Mandela says Israel must give up Arab land - but only for peace

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The Independent Online

Israel is right to ask for recognition from the Arabs in exchange for land, Nelson Mandela said on Tuesday, lending his considerable moral support to Prime Minister Ehud Barak's demand for a full peace with Syria.

Israel is right to ask for recognition from the Arabs in exchange for land, Nelson Mandela said on Tuesday, lending his considerable moral support to Prime Minister Ehud Barak's demand for a full peace with Syria.

Mandela, who retired from the South African presidency in June, is touring the region as a private citizen ÿ albeit, a private citizen with guaranteed access to each of the leaders of the region.

'My view is that talk of peace remains hollow if Israel continues to occupy Arab lands,' Mandela said after a lengthy meeting with Foreign Minister David Levy.

He went on to say he 'understood' why Israel would continue to occupy land as long as Arab states remained at war with Israel.

'I cannot conceive of Israel withdrawing if Arab states do not recognize Israel, within secure borders,' he said.Barak wants to renew the peace process with Syria. However, Syria demands that Barak commit to returning the entire Golan Heights, captured by Israel in the 1967 Mideast war, before resuming talks that ended in 1996.

Barak has hinted he is willing to return most of the heights ÿ but he has also said that if the Syrians want a prior commitment, he also needs a prior commitment about the extent of peace.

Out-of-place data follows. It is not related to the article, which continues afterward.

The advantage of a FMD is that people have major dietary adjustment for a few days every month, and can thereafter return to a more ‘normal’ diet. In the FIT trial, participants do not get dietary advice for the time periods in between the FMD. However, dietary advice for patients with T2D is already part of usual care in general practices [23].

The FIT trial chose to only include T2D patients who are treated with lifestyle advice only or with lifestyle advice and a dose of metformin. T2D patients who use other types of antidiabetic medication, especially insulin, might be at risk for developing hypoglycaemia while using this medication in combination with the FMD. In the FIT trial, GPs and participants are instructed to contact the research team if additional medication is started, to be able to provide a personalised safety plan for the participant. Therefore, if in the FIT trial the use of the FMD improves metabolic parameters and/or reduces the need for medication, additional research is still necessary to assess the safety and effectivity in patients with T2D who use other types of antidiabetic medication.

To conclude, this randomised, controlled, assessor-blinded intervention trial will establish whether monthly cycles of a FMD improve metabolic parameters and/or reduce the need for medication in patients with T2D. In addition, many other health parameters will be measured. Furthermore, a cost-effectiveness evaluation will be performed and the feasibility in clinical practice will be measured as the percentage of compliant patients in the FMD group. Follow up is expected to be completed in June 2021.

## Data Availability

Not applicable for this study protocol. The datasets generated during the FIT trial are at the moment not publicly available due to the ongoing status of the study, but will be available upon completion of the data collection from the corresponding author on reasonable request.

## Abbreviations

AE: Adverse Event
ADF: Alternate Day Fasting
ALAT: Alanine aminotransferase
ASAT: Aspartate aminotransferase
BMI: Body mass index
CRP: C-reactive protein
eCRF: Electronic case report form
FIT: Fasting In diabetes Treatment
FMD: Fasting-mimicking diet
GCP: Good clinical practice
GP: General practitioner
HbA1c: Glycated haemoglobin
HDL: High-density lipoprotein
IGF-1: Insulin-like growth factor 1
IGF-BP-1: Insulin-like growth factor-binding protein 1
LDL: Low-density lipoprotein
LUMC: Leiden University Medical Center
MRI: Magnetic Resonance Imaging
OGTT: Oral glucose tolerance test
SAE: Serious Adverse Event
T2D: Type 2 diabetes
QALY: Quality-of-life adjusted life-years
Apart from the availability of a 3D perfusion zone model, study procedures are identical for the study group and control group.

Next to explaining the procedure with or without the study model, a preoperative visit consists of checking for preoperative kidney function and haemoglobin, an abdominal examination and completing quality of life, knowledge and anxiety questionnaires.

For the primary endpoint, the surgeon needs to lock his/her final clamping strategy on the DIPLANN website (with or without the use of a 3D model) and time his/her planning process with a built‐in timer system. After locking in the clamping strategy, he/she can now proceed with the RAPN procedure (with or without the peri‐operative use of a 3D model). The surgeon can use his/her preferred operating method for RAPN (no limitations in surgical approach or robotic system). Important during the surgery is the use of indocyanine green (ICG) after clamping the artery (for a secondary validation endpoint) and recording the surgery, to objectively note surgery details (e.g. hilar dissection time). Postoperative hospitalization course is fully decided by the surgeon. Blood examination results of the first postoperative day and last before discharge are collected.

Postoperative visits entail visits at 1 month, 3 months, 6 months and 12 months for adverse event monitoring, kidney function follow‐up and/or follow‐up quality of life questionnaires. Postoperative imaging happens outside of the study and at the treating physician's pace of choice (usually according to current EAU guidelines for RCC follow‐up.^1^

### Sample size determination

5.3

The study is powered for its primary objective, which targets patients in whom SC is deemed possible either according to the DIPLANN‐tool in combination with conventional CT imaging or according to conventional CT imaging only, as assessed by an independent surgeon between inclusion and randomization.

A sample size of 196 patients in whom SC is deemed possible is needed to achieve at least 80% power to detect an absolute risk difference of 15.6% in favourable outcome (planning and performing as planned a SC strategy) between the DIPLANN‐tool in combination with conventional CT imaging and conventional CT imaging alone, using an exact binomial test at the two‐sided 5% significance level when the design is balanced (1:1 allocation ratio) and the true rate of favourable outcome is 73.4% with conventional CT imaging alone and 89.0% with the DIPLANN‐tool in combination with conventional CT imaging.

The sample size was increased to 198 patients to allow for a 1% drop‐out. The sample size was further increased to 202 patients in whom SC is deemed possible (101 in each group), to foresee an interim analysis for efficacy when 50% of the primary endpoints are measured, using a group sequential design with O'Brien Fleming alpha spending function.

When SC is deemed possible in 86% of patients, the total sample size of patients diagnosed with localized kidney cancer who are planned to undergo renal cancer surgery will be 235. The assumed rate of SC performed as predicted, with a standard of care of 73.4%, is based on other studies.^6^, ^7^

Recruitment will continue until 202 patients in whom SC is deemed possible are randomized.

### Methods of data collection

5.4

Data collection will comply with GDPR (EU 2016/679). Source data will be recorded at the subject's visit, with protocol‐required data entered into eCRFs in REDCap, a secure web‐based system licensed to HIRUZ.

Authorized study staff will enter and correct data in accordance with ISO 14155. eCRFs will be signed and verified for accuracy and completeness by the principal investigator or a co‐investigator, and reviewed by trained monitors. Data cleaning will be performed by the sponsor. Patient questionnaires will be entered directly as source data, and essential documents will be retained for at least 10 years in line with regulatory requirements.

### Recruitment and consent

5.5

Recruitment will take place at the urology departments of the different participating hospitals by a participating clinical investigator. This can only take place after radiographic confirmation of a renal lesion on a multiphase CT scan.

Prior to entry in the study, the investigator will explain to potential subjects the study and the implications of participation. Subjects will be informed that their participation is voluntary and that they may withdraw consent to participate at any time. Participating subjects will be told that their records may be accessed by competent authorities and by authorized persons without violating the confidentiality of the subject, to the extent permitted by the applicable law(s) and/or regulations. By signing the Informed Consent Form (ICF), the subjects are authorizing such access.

Israeli media have reported that Syrian President Hafez Assad is reluctant to agree to normalization, fearing it would open his country to the West and undermine his regime.

Mandela's word carries considerable moral weight in the Arab world, where he forged allies during his long struggle against apartheid. Israel backed the apartheid state.

Much of his visit was devoted to reconciliation ÿ he chided Israel for its support of apartheid, including weapons sales and military training, but said Tuesday he had formed 'warm friendships' with Israeli leaders on his two-day trip.

Mandela also visited Iran, and said he is convinced the country bears no aggressive intentions toward Israel.Levy interrupted, telling Mandela that Iran had demonstrated implacable hostility to the Jewish state by backing south Lebanese anti-Israel guerrillas, as well as terror attacks against Israel and Jews abroad.

Mandela elaborated that it was his impression that the moderate views of President Mohammed Khatami were gaining the upper hand in Iran.

'When we took the decision to see our enemies, we were also viciously attacked by our colleagues,' he said of his own historic decision to negotiate peace with apartheid's ruling white minority. 'You donÿt expect unanimity.'

Mandela revealed that Khatami told him there was no evidence linking 13 detained Iranian Jews to spy charges - suggesting they would likely be freed.

Western nations have been pressing Iran to free the Jews, who have been imprisoned without trial for months.Mandela left Jerusalem for Gaza, where he is wrapping up his Mideast tour with a visit with a man he called his 'old friend' ÿ Palestinian leader Yasser Arafat.

Arafat and Mandela supported each other's struggles for self-determination over the years.Arafat kissed Mandela on the forehead when he arrived at Gaza airport. The airport was lined with children who held up signs reading 'We have a common dream ÿ a free land.'

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